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Technology has always found its greatest consumer in a nation's
war and defense efforts. Since the last attempts at a "Star Wars"
defense system, has technology changed considerably enough to make
the latest Missile Defense initiatives more successful? Can such an
application of science be successful? Is a militarized space
inevitable, necessary or impossible?
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new Web-only feature culled from Readers' Opinions, published every
(666 previous messages)
- 11:13am Mar 18, 2002 EST (#667
There are basic human needs, and knowing them gives a sense of
both how we are strong, and how we are fragile. And how our enemies
are strong, and how they are fragile. We are MUCH stronger, and less
fragile, than our enemies if we just play it straight, on issues of
fact and straight dealing, and do things that make military sense.
Including things needed for effective deterrance, and effective
The tragedy of September 11 probably wouldn't have happened if
people in the world had believed that we had usable, flexible,
calibrated, powerful deterrants. And given the risks, interdiction
as part of the mix of humanly reasonable options can't be ruled out
Here are some basic, universal relationships that we need to take
into account -- and that make our opportunities clear.
Maslow's Hierarchy of Needs: Maslow's Hierarchy of
Needs by William G. Huitt
Essay and Image: http://chiron.valdosta.edu/whuitt/col/regsys/maslow.html
Berle's Laws of Power
taken from Power by Adolf
A. Berle . . . 1969 ... Harcourt, Brace and World, N.Y.
“ The "0th" rule . . . . "Power is always
preferable to chaos. ...To control chaos, people work in
frameworks of power. According to Berle, these frameworks are
always subject to five rules, which I think are right, and
directly relavent to our nuclear peril, and the fixing of it.
Rule One: Power invariably fills any vacuum in
human organization. ........... When presidents neglected to
give detailed attention in nuclear policy, other people took power
in that area, in a tradition, very isolated from the American
mainstream. That group of people, as it has developed, mostly in
secret, over fifty years, now holds power. But not unquestionable
Rule Two: Power is invariably personal.
Rule Three: Power is invariably based on a
system of ideas of philosophy. Absent such a system or
philosophy, the institutions essential to power cease to be
reliable, power ceases to be effective, and the power holder is
Rule Four: Power is exercised through, and
depends on, institutions. By their existence, they limit, come
to control, and eventually confer or withdraw power.
Rule Five: Power is invariably confronted with,
and acts in the presence of, a field of responsibility. The
two constantly interact, in hostility or co-operation, in conflict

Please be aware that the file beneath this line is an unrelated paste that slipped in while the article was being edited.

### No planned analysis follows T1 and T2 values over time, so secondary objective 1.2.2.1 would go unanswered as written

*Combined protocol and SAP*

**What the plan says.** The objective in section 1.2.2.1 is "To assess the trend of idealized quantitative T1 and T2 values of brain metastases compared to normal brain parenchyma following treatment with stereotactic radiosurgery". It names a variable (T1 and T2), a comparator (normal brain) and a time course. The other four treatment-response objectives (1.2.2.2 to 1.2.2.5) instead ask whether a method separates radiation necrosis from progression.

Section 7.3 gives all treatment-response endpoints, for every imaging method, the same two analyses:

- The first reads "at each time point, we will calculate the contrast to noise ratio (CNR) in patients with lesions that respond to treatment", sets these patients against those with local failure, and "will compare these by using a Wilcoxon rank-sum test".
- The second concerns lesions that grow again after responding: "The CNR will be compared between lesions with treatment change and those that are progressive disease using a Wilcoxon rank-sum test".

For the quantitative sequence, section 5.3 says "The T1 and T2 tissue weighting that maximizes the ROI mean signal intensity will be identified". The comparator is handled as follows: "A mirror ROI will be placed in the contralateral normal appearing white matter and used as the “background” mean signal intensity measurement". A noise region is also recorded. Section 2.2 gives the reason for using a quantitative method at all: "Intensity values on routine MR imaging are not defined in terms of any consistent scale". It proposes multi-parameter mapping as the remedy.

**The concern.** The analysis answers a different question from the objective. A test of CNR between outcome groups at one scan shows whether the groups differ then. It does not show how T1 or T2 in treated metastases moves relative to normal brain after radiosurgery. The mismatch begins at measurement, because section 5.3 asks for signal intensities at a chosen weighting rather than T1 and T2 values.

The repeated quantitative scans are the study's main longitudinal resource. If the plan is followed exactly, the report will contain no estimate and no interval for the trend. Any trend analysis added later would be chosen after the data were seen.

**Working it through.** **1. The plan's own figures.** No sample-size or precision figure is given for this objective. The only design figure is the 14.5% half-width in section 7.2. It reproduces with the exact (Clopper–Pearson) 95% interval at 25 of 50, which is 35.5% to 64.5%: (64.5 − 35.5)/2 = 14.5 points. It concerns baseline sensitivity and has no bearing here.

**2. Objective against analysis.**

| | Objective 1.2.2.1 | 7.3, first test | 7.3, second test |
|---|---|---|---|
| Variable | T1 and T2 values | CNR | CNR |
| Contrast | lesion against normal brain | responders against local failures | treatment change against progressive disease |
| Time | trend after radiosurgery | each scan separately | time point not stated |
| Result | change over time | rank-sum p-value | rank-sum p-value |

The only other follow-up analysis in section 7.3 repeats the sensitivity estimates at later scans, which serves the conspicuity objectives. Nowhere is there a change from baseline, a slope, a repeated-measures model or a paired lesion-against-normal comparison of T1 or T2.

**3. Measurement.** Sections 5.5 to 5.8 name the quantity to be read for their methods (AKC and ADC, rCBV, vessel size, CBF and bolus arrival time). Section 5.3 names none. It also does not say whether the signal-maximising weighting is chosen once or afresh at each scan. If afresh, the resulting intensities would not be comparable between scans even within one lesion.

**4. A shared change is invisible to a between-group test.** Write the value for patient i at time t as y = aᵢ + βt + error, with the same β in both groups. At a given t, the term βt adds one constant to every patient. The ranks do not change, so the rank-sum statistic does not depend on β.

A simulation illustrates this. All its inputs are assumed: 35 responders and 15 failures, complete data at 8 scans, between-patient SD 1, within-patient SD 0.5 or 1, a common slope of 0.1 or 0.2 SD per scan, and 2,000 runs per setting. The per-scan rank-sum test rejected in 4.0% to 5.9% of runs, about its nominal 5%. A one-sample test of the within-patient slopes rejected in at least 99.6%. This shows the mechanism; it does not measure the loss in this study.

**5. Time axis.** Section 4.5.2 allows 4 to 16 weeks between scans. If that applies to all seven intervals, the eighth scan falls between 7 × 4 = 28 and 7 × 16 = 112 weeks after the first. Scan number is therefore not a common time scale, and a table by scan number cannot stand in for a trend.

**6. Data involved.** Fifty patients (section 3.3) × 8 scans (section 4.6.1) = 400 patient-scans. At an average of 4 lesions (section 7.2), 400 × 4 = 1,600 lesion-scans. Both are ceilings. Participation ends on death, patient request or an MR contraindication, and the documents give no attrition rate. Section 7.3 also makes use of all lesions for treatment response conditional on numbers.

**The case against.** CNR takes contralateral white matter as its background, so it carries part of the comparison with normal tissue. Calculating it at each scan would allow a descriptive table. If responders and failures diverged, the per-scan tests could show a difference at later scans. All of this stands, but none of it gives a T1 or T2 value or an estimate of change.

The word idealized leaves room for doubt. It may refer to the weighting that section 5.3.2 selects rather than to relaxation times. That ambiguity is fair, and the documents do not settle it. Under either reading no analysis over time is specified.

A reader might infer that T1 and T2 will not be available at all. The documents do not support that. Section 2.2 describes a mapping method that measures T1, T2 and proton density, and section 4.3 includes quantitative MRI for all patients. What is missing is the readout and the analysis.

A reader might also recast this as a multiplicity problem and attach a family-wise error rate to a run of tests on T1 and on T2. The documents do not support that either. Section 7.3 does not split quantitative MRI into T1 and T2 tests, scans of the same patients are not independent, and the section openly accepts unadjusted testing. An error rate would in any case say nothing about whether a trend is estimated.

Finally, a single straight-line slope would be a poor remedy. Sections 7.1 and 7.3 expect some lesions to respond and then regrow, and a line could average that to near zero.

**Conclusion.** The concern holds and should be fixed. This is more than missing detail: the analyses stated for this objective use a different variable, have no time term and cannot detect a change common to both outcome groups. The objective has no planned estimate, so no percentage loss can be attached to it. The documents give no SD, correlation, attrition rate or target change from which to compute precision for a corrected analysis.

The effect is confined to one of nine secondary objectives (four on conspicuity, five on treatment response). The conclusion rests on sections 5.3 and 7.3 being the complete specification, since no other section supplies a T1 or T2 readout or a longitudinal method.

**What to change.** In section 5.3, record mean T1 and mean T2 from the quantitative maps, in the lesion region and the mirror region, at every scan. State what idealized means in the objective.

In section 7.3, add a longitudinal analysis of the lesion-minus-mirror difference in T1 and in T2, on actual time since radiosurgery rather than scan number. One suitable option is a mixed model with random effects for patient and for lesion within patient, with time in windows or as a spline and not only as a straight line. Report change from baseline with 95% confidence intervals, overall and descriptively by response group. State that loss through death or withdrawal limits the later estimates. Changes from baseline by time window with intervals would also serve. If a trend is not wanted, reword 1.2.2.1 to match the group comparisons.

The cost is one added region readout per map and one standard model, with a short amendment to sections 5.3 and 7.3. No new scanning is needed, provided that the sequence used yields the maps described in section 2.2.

or through some form of dialog, organized or unorganized, made
part of, or perhaps intruding into, the institutions on which
These things are very important constraints - -
considering them simplifies things, by ruling out a good deal.
Consideration also gives a sense of what can reasonably be done. (
What can be done at reasonable cost is a subset of what can be
explained to the world community. )
We may have to use the force we have - sometimes persuasive
force, or instititional relatins - sometimes lethal force - - but
ideas also matter. Rule three can't long be broken without
Our ideas and ideals, when we live up to them , are vigorous. To
the extent that we're not living up to them, we have some work to do
--- not very difficult work, if faced. The system of "ideas" that
the terrorists, Iraq, and N. Korea have, are contradictory and
fragile. Iran has its logical fragilities, too.
Those pressure points at the level of ideas can be powerful --
they'd be overwhelmingly powerful if we had most of the world behind
us. As a nation we need to understand, more clearly than we do, why
so many in the world are not behind us.
We may be approaching a point where the world will have to get
organized enough to make us understand some of these things.
- 11:15am Mar 18, 2002 EST (#668
We are looking for stable solutions, with acceptable (minimal)
risks to ourselves and others. We can't minimize our risks
without considering the needs of other people, long term -- because
other people are dangerous animals, as we are ourselves.
You'd think that the information in the March 13 OpEd Advertorial
would destroy "Star Wars." You'd think that the information in this
thread, and the responses of MD system supporters would destroy
"Star Wars." But it isn't going to happen without some more force
behind it. If world leaders decided they wanted answers clear enough
-- clear enough to work in a jury trial - they could get them. And
clarity, and weight at that level is what is warranted and needed
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